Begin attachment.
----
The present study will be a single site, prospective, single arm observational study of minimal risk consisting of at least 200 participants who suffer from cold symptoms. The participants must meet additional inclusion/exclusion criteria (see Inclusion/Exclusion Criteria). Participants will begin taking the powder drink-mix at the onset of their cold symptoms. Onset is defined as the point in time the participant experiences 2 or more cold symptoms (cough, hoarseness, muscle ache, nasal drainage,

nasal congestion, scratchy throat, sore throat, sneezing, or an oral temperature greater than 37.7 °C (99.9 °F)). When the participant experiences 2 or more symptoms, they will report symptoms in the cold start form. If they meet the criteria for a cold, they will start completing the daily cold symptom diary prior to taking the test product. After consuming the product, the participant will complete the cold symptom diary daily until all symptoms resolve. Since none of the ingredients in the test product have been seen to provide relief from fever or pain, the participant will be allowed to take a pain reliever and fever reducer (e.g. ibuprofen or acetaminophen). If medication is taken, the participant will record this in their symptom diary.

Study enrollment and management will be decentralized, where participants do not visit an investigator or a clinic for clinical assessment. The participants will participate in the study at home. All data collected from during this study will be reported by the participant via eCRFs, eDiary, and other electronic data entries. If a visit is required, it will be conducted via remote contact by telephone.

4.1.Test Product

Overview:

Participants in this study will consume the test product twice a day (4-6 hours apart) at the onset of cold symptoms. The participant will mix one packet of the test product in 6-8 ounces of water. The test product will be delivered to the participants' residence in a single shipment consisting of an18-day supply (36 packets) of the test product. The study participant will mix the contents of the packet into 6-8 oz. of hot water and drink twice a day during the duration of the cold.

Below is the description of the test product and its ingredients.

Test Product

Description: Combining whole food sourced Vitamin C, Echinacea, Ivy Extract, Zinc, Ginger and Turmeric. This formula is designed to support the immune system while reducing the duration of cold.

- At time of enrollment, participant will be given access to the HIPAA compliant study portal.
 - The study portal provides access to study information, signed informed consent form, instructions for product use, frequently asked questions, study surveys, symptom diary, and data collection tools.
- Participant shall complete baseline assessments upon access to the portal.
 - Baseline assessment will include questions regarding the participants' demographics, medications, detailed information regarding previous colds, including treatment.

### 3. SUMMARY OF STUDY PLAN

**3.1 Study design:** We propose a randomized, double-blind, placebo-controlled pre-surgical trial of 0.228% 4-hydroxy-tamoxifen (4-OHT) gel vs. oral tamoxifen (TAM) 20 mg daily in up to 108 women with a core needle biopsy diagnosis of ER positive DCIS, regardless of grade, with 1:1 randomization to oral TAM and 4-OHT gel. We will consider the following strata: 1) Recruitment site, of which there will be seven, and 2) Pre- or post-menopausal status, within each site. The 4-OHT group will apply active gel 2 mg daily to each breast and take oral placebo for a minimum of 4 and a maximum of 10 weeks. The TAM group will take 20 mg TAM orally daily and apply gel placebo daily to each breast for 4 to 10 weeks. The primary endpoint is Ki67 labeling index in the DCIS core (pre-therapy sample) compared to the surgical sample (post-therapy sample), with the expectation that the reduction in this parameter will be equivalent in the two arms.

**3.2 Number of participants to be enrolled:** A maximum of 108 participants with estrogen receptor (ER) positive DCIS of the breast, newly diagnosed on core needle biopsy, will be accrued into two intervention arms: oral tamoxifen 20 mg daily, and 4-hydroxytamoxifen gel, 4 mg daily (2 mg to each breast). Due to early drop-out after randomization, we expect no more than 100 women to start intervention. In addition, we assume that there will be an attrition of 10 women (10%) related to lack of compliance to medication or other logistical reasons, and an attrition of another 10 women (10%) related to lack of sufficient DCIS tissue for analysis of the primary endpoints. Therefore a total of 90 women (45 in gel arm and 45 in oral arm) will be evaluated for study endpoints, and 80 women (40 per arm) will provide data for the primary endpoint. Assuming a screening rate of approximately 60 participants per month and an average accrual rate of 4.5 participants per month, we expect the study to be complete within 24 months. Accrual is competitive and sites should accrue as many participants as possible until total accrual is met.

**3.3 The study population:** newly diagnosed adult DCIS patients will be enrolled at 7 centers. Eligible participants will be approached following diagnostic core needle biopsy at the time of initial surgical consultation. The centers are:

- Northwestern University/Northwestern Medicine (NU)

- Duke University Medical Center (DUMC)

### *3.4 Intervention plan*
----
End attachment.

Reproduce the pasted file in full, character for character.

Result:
The present study will be a single site, prospective, single arm observational study of minimal risk consisting of at least 200 participants who suffer from cold symptoms. The participants must meet additional inclusion/exclusion criteria (see Inclusion/Exclusion Criteria). Participants will begin taking the powder drink-mix at the onset of their cold symptoms. Onset is defined as the point in time the participant experiences 2 or more cold symptoms (cough, hoarseness, muscle ache, nasal drainage,

nasal congestion, scratchy throat, sore throat, sneezing, or an oral temperature greater than 37.7 °C (99.9 °F)). When the participant experiences 2 or more symptoms, they will report symptoms in the cold start form. If they meet the criteria for a cold, they will start completing the daily cold symptom diary prior to taking the test product. After consuming the product, the participant will complete the cold symptom diary daily until all symptoms resolve. Since none of the ingredients in the test product have been seen to provide relief from fever or pain, the participant will be allowed to take a pain reliever and fever reducer (e.g. ibuprofen or acetaminophen). If medication is taken, the participant will record this in their symptom diary.

Study enrollment and management will be decentralized, where participants do not visit an investigator or a clinic for clinical assessment. The participants will participate in the study at home. All data collected from during this study will be reported by the participant via eCRFs, eDiary, and other electronic data entries. If a visit is required, it will be conducted via remote contact by telephone.

4.1.Test Product

Overview:

Participants in this study will consume the test product twice a day (4-6 hours apart) at the onset of cold symptoms. The participant will mix one packet of the test product in 6-8 ounces of water. The test product will be delivered to the participants' residence in a single shipment consisting of an18-day supply (36 packets) of the test product. The study participant will mix the contents of the packet into 6-8 oz. of hot water and drink twice a day during the duration of the cold.

Below is the description of the test product and its ingredients.

Test Product

Description: Combining whole food sourced Vitamin C, Echinacea, Ivy Extract, Zinc, Ginger and Turmeric. This formula is designed to support the immune system while reducing the duration of cold.

- At time of enrollment, participant will be given access to the HIPAA compliant study portal.
 - The study portal provides access to study information, signed informed consent form, instructions for product use, frequently asked questions, study surveys, symptom diary, and data collection tools.
- Participant shall complete baseline assessments upon access to the portal.
 - Baseline assessment will include questions regarding the participants' demographics, medications, detailed information regarding previous colds, including treatment.

### 3. SUMMARY OF STUDY PLAN

**3.1 Study design:** We propose a randomized, double-blind, placebo-controlled pre-surgical trial of 0.228% 4-hydroxy-tamoxifen (4-OHT) gel vs. oral tamoxifen (TAM) 20 mg daily in up to 108 women with a core needle biopsy diagnosis of ER positive DCIS, regardless of grade, with 1:1 randomization to oral TAM and 4-OHT gel. We will consider the following strata: 1) Recruitment site, of which there will be seven, and 2) Pre- or post-menopausal status, within each site. The 4-OHT group will apply active gel 2 mg daily to each breast and take oral placebo for a minimum of 4 and a maximum of 10 weeks. The TAM group will take 20 mg TAM orally daily and apply gel placebo daily to each breast for 4 to 10 weeks. The primary endpoint is Ki67 labeling index in the DCIS core (pre-therapy sample) compared to the surgical sample (post-therapy sample), with the expectation that the reduction in this parameter will be equivalent in the two arms.

**3.2 Number of participants to be enrolled:** A maximum of 108 participants with estrogen receptor (ER) positive DCIS of the breast, newly diagnosed on core needle biopsy, will be accrued into two intervention arms: oral tamoxifen 20 mg daily, and 4-hydroxytamoxifen gel, 4 mg daily (2 mg to each breast). Due to early drop-out after randomization, we expect no more than 100 women to start intervention. In addition, we assume that there will be an attrition of 10 women (10%) related to lack of compliance to medication or other logistical reasons, and an attrition of another 10 women (10%) related to lack of sufficient DCIS tissue for analysis of the primary endpoints. Therefore a total of 90 women (45 in gel arm and 45 in oral arm) will be evaluated for study endpoints, and 80 women (40 per arm) will provide data for the primary endpoint. Assuming a screening rate of approximately 60 participants per month and an average accrual rate of 4.5 participants per month, we expect the study to be complete within 24 months. Accrual is competitive and sites should accrue as many participants as possible until total accrual is met.

**3.3 The study population:** newly diagnosed adult DCIS patients will be enrolled at 7 centers. Eligible participants will be approached following diagnostic core needle biopsy at the time of initial surgical consultation. The centers are:

- Northwestern University/Northwestern Medicine (NU)

- Duke University Medical Center (DUMC)

### *3.4 Intervention plan*